Diane Miller ACF Abstract FY10

Impact of Size of Place on Sense of Community

Conference Name: Michigan Academy of Science, Arts, and Letters (MASAL)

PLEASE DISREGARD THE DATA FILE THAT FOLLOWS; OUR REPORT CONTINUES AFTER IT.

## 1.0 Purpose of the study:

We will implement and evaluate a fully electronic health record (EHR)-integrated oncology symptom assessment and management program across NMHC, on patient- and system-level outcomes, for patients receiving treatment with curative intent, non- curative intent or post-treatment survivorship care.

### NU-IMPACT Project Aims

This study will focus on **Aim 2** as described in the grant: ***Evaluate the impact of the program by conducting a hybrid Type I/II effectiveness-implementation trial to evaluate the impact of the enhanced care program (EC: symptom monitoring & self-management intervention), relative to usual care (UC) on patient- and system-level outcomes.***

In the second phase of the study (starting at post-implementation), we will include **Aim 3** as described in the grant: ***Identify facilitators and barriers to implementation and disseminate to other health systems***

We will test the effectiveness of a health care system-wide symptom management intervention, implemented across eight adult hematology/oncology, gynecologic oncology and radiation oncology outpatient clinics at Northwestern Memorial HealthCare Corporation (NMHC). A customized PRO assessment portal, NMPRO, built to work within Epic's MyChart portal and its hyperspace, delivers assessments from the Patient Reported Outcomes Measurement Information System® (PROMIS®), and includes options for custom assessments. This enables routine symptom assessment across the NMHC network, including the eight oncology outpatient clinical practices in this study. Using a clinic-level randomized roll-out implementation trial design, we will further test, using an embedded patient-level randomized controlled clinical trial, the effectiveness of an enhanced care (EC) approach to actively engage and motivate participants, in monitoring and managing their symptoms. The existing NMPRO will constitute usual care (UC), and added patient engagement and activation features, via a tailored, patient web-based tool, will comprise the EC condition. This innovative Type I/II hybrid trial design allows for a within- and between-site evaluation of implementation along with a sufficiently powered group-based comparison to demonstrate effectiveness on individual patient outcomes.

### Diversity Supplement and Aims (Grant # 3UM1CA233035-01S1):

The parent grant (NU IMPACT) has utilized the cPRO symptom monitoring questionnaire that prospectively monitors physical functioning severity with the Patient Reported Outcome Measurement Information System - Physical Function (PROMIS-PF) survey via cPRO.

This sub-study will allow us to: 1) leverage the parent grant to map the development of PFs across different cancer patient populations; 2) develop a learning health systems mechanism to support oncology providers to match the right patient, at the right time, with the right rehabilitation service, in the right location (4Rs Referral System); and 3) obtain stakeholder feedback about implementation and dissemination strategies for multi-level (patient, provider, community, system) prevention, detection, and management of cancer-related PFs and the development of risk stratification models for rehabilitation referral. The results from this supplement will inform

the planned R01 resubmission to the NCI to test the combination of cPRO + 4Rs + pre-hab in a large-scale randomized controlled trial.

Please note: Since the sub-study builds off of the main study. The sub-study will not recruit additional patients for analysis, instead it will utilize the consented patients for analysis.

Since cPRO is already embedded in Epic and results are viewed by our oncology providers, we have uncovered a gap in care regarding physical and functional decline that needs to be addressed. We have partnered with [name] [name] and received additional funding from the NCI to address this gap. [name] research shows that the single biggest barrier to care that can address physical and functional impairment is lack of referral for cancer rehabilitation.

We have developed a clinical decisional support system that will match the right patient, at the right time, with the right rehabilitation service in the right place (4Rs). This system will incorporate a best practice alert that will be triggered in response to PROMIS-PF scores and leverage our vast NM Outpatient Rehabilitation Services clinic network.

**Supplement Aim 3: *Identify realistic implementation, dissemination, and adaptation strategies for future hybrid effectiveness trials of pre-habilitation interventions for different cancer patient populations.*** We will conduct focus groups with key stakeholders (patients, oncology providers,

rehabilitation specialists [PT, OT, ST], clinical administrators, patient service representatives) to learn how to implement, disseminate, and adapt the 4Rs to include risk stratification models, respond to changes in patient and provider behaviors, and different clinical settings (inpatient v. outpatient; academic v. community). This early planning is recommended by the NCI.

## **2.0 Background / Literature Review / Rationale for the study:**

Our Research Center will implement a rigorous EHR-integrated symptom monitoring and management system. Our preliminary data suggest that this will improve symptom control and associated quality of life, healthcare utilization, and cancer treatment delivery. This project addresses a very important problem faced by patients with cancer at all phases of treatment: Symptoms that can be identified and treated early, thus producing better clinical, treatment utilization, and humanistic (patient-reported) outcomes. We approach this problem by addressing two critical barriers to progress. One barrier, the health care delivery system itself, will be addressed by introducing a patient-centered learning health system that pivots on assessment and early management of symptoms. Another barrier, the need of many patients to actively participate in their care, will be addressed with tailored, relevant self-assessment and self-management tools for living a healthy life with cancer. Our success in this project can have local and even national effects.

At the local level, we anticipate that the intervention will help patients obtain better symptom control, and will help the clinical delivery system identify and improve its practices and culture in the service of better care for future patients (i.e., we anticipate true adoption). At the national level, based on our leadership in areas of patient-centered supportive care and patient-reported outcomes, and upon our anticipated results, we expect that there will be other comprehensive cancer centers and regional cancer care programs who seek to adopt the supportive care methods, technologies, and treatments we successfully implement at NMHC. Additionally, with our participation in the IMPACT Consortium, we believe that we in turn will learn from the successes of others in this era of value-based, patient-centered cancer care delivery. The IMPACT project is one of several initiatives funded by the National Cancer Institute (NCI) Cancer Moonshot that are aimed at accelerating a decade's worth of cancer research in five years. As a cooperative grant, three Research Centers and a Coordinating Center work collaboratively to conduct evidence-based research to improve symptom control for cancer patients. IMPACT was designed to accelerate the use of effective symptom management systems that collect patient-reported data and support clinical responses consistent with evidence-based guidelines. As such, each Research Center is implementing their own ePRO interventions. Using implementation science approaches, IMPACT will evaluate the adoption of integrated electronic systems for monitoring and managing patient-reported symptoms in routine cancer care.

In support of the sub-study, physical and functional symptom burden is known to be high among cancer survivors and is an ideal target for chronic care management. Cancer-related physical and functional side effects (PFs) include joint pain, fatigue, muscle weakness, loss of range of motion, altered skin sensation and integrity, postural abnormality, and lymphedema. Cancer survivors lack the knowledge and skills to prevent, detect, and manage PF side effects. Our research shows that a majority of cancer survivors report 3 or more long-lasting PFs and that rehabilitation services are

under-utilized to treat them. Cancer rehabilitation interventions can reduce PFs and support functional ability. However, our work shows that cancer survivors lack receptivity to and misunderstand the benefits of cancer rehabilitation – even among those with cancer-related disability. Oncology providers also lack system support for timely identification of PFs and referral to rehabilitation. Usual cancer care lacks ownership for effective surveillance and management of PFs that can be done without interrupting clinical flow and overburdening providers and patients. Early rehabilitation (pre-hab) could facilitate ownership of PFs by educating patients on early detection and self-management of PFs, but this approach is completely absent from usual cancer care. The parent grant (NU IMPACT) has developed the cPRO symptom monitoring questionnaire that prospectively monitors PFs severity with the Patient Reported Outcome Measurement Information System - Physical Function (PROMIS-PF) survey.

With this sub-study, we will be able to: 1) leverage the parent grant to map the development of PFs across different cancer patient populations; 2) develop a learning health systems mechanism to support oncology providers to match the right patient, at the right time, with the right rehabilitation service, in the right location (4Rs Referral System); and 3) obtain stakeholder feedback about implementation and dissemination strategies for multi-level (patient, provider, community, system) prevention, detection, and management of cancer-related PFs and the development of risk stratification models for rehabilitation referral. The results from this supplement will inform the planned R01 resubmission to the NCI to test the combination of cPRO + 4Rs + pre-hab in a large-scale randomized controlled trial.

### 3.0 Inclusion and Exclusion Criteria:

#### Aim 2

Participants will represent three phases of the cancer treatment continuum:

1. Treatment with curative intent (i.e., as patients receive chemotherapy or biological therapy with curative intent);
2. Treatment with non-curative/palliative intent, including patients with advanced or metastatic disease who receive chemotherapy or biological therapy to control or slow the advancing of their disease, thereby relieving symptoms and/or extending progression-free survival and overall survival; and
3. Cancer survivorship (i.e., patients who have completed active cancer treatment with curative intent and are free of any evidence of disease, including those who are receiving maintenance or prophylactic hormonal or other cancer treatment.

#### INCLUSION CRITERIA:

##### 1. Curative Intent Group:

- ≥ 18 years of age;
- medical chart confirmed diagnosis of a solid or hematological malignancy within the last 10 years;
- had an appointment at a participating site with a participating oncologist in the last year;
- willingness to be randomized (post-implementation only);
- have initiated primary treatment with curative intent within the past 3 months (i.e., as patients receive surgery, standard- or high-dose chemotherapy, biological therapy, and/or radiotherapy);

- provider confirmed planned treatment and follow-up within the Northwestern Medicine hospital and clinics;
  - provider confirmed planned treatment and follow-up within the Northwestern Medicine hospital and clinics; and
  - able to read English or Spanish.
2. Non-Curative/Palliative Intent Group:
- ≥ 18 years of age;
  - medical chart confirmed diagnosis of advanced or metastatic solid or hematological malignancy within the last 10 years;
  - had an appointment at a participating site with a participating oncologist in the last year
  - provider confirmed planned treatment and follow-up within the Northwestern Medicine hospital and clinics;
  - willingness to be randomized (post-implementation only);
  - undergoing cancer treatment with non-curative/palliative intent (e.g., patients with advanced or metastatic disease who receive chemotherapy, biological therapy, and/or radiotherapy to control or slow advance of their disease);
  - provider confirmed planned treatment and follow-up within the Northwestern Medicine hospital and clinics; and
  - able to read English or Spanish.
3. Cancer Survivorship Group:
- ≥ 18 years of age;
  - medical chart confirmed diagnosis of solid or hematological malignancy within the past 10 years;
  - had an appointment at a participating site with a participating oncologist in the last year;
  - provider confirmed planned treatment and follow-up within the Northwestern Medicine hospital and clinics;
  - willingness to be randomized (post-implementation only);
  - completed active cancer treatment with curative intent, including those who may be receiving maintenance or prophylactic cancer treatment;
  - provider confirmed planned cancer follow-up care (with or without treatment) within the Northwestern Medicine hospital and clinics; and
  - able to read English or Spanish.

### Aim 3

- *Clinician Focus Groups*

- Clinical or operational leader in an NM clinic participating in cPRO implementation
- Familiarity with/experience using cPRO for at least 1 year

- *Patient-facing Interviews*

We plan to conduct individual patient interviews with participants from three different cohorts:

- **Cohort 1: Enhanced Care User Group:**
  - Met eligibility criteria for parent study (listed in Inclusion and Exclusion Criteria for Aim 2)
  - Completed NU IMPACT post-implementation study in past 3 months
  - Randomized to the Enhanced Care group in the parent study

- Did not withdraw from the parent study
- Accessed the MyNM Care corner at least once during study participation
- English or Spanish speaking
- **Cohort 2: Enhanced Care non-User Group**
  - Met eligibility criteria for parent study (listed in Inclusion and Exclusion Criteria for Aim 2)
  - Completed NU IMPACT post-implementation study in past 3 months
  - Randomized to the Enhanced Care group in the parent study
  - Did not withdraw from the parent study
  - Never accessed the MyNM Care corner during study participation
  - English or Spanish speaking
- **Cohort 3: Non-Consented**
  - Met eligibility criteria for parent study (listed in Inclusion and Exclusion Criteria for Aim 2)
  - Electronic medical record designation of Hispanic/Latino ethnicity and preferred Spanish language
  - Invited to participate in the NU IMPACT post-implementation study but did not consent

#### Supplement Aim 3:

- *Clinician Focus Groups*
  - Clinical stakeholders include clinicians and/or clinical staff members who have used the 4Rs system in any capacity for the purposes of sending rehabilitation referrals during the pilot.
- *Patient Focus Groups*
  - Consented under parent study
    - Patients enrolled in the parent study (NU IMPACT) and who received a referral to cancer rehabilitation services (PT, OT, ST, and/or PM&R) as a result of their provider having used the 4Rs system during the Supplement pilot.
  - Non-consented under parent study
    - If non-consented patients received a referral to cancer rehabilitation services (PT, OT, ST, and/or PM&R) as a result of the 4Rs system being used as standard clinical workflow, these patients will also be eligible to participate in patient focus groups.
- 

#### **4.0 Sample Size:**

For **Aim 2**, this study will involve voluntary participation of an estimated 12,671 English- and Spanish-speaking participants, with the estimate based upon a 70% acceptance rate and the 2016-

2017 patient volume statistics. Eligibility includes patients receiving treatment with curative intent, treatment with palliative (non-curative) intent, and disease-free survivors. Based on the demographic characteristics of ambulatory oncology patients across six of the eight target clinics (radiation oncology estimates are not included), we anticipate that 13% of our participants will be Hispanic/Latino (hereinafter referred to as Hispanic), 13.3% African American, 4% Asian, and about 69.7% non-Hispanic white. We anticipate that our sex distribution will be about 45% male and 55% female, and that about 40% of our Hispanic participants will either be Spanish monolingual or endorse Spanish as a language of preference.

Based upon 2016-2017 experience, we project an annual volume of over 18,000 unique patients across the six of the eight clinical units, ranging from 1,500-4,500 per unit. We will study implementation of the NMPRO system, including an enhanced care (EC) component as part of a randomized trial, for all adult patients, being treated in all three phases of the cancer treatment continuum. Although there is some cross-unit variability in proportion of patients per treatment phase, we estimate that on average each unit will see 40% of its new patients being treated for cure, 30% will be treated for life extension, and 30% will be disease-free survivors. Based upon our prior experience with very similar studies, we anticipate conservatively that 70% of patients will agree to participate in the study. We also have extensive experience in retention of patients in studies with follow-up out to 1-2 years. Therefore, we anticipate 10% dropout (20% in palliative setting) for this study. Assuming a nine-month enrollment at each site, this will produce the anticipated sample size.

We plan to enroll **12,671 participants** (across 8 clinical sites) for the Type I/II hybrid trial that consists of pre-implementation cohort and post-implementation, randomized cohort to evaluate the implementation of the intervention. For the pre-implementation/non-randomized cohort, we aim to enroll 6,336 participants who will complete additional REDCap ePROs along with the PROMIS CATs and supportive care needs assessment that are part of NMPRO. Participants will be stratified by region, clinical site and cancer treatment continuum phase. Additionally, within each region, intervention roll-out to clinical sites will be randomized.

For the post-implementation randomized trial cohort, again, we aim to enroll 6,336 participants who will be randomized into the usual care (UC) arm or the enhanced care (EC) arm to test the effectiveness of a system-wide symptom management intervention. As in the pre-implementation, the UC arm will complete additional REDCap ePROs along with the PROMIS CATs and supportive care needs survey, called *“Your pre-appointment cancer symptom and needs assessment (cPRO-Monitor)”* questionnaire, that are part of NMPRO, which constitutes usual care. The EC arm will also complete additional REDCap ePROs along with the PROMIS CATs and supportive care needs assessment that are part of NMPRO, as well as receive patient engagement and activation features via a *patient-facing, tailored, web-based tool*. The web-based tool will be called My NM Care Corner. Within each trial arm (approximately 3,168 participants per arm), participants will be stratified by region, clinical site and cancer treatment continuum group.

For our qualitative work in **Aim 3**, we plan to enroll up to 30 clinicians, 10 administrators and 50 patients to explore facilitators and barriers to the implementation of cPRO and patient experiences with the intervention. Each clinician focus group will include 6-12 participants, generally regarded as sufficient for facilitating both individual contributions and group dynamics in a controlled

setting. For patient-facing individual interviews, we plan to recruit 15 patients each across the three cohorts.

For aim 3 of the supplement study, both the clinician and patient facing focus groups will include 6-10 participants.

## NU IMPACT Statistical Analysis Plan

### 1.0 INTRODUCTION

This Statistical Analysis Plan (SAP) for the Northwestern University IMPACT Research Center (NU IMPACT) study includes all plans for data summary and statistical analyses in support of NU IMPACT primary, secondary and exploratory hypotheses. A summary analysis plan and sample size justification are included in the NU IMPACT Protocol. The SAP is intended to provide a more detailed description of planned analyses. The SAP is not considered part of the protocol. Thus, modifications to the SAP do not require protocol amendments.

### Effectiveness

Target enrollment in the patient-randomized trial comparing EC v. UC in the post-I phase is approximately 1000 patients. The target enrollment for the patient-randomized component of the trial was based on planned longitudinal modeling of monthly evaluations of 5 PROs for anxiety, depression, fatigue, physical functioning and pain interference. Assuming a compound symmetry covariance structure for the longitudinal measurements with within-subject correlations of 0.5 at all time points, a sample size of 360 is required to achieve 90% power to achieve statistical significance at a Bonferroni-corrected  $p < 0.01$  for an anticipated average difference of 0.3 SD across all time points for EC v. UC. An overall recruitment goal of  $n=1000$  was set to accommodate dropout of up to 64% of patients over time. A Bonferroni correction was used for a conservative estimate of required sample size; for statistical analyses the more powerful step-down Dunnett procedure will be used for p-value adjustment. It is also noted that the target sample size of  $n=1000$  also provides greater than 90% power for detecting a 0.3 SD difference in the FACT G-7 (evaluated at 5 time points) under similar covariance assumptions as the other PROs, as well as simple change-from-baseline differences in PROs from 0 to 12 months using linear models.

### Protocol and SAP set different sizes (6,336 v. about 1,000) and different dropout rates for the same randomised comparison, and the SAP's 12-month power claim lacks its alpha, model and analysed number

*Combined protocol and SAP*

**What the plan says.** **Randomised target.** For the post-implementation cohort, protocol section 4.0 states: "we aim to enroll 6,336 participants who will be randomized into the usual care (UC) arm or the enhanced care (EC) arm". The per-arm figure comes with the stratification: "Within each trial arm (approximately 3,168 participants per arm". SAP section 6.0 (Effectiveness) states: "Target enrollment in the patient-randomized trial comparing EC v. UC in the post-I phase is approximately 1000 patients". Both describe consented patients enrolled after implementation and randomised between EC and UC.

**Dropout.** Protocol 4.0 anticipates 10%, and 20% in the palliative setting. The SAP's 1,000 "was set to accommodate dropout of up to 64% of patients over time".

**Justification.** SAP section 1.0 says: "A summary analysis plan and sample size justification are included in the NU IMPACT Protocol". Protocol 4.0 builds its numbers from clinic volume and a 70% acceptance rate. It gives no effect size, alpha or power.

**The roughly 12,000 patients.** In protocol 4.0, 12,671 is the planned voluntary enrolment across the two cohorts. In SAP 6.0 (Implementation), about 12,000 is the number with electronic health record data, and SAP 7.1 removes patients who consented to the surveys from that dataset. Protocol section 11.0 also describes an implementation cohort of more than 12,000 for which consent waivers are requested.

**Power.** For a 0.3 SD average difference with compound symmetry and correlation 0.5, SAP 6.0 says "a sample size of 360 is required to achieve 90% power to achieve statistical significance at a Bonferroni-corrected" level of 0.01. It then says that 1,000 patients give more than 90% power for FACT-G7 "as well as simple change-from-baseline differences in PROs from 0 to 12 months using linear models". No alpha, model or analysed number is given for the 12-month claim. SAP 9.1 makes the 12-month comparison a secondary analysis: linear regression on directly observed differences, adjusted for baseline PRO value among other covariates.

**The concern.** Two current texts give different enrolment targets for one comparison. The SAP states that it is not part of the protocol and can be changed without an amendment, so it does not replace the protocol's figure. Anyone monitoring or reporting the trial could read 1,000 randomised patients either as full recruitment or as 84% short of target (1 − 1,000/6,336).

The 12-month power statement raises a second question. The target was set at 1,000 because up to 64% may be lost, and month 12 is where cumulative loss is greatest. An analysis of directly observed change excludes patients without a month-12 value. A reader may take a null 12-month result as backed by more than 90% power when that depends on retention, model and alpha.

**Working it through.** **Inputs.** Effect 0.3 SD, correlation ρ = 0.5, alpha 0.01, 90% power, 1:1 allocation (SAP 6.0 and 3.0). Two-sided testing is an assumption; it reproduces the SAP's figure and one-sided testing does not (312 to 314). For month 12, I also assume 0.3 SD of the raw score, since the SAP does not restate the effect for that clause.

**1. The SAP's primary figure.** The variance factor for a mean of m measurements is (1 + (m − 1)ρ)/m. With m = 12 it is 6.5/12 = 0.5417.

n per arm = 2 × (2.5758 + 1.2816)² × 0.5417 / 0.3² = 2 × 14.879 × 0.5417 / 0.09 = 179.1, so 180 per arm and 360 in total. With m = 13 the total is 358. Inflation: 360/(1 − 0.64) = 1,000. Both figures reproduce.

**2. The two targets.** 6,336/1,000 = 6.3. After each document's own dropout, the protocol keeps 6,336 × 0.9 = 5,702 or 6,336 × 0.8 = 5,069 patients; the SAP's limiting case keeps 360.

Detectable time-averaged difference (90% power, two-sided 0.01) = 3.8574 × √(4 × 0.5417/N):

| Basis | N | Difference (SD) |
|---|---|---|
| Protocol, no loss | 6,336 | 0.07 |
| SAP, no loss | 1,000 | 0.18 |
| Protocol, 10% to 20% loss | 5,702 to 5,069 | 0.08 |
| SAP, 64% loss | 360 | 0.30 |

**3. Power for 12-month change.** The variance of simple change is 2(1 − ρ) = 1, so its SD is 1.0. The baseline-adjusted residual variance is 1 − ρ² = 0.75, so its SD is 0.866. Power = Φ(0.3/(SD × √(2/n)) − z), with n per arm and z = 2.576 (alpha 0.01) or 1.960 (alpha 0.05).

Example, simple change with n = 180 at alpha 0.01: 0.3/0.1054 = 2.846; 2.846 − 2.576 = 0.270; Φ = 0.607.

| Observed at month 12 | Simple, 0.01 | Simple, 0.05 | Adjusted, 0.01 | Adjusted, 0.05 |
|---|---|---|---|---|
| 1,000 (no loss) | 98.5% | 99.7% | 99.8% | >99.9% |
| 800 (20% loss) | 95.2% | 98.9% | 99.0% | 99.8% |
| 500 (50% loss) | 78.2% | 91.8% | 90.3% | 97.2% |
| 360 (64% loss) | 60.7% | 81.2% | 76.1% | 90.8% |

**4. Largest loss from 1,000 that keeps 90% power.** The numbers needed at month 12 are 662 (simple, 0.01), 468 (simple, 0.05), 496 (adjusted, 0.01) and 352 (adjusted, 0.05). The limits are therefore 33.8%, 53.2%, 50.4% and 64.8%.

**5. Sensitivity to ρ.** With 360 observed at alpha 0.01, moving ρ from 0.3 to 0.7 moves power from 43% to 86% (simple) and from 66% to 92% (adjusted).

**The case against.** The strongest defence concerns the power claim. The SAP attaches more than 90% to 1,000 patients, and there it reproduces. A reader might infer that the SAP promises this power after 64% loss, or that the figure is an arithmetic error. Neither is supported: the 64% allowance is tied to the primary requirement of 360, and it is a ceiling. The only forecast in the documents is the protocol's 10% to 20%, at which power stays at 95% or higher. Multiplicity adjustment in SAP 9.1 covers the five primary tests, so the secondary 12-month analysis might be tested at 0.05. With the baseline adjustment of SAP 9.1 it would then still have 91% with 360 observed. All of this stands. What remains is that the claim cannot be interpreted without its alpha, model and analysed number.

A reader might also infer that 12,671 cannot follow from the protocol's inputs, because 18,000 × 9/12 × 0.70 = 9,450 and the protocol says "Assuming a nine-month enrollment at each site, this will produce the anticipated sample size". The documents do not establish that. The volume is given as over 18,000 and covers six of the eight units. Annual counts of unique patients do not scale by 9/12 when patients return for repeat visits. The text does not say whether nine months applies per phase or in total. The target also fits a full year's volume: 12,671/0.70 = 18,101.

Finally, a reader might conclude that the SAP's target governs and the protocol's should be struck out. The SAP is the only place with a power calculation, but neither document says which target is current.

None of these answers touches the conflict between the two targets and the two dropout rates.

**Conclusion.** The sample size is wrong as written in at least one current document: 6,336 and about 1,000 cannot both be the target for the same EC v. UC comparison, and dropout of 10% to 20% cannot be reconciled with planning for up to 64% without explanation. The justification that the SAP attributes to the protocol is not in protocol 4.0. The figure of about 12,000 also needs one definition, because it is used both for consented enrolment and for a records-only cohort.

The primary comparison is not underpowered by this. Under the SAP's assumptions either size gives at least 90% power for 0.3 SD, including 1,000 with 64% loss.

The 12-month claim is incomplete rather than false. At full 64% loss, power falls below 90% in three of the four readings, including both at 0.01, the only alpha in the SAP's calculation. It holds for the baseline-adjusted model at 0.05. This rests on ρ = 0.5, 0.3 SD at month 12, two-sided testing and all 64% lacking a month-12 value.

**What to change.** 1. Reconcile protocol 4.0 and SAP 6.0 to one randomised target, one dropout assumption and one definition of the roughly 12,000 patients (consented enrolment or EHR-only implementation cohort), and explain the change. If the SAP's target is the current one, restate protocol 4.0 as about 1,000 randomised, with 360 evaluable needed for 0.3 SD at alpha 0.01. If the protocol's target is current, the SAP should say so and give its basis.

This study examines the impact of size of place on sense of community using data from the 2002-2004 National Opinion Research Center’s General Social Survey. The author argues that residents of places of high population density will have more altruistic feelings and greater altruistic behaviors than less urbanized places with lower population densities. Such altruistic feelings and behaviors contribute to the development of greater social capital and an enhanced sense of community. Social capital, defined as people establishing networks, trust, positive relationships, mutual interests and support, is used to create opportunities to connect that eventually influence the neighborhood’s sense of community. GSS questions that measure altruistic feelings and behaviors were combined in indexes and used as dependent variables and size of place, age, and education were used as independent variables in the ANOVA analysis. The results indicate that where people live, and their age and education, ultimately influence the development of social capital and sense of community.